The “For a selected row” trigger is incredibly useful., especially for those who use Excel to store data. It takes advantage of Power Automate’s “add-in” in Excel to perform actions on datasets. There’s a lot that we can do with it, but for now, let’s look at how to use the “For a selected row” trigger efficiently.
Where to find it?
To find it, you can search for the “For a selected row” trigger or go to” Standard” and find “Excel Online for Business.”
Select the “for a selected row” trigger:
Here is what is looks like:
Excel’s structure is super simple.
We want to prove the concept, so no need to complicate things. The Flow is also super simple:
No need to complicate things.
Let’s look of what we get from the trigger:
We have two groups of data. The first will contain the information of the user that triggered the Flow. The data is essential for things like:
- Custom behavior depends on the person, department, etc.
- Keep a log or an audit of the information that was provided.
- Send a notification to the user when the Flow finishes.
These are only some examples, but you can do a lot more. The information is there, so use it.
The second group is the Excel columns, the information that you’re looking for to parse. Again, all columns will be returned for the selected row.
If you try to test the Flow, Power Automate will block it.
It’s not usual for this to happen, but there’s a good reason for the “for a selected row” trigger. Since we need it to be triggered from Excel, we can’t do it manually from Flow online. Instead, the row needs to be selected in Excel, so all you can do is build the Flow and trigger it in Excel as follows. First, press the Flow’s add-in button on the Data tab, select the data, and press run.
LEt’s go back to our online Flow and see what happened.
Looks good. We got the Flow to trigger, and the information was provided correctly. Now you can
You can only use this for Power Automate. I’m sure that Microsoft is working on other targets, but we can only use Power Automate to parse this information for now.
Another limitation is that you can’t use solutions in all the tests I performed. When you open Flow’s Excel “add-in,” you’ll only see the ones that are in your “My Flows.” I’m probably missing something, but I’ll update the article as soon as I find how to use solutions.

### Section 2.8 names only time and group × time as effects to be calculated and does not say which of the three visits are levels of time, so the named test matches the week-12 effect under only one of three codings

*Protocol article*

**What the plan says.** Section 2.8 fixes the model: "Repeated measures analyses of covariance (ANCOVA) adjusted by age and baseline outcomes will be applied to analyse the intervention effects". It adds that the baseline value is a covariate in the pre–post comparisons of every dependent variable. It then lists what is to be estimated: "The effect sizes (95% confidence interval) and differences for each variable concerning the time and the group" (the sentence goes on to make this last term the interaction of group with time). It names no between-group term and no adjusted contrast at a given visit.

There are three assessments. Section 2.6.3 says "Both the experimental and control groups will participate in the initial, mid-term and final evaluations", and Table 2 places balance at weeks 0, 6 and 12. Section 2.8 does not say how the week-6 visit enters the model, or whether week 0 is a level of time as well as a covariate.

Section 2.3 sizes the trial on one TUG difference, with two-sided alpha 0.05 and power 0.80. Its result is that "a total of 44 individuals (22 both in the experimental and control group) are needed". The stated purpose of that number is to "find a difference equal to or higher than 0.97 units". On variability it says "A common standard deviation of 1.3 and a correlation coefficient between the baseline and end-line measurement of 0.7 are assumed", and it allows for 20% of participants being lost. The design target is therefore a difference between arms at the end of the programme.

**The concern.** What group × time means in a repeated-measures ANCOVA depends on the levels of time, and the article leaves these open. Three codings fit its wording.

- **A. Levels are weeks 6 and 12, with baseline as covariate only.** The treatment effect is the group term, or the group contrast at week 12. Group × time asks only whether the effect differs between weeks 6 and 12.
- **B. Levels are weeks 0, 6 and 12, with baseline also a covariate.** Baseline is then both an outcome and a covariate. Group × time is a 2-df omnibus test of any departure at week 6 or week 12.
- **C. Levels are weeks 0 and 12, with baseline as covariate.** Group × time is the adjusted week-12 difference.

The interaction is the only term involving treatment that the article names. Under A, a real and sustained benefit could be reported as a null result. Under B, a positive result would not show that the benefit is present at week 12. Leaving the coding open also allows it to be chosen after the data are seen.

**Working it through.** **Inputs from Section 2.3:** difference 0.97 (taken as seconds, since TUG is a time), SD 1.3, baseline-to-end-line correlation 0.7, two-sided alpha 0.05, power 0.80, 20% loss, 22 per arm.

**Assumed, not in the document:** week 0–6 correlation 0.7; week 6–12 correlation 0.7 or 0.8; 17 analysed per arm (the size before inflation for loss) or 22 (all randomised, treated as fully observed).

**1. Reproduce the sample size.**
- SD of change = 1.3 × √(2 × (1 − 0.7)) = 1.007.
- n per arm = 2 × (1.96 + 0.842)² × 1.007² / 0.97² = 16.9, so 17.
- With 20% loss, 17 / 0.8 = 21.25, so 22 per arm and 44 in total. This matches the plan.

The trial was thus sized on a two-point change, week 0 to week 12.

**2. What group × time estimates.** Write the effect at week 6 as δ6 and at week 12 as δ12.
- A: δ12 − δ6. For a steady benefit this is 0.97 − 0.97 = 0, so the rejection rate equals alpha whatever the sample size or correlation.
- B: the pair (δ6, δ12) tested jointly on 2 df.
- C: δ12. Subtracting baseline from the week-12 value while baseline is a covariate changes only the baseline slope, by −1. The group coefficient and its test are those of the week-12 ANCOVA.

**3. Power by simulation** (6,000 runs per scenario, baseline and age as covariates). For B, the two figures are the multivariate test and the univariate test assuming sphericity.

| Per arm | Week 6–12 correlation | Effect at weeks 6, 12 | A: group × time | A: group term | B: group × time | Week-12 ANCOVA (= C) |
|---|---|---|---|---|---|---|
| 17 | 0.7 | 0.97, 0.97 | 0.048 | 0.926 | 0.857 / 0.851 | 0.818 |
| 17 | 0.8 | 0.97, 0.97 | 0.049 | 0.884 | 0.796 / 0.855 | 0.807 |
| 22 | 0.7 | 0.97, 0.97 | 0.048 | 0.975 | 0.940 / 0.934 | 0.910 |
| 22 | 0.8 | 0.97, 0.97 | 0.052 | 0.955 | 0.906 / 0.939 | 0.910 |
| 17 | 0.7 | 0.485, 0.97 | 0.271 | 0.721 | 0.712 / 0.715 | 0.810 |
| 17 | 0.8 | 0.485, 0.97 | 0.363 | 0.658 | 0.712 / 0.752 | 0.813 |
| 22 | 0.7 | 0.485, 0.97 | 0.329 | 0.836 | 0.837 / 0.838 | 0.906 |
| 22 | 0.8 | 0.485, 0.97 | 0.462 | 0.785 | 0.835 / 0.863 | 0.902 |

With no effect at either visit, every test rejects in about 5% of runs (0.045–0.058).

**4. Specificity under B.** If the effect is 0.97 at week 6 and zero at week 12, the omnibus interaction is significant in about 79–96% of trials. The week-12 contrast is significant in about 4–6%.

Here are some things to keep in mind.
Make the Flow as fast as possible.
This recommendation is a give for all Flows, but it’s essential for this one since multiple people may access the Excel file simultaneously and trigger it with the same data. So if you’re parsing or changing the data in any way, you need to propagate those changes as fast as possible.
Don’t change the source file.
I also recommend that you don’t change or update data in the Excel that Flow is using for the same reason as before. Multiple people can access the Excel file, and by changing the data, you’ll have the situation where person A triggers the Flow and person B still sees the “old” data. Again, keeping the source file as a “read-only” from Power Automate’s point of view helps avoid data conflicts.
Name it correctly
The name is super important in this case since we can get the trigger from anywhere and with anything. Always build the word so that other people can understand what you are using without opening the action and checking the details.
Always add a comment.
Adding a comment will also help avoid mistakes. Indicate what you’re expecting, why the Flow should be triggered, and the data used. It’s essential to enable faster debugging when something goes wrong.
In the case of the “for a selected row” trigger, it’s even more important to keep things documented because you may not understand the type of data or why the user “A” is triggering the Flow.
Back to the Power Automate Trigger Reference.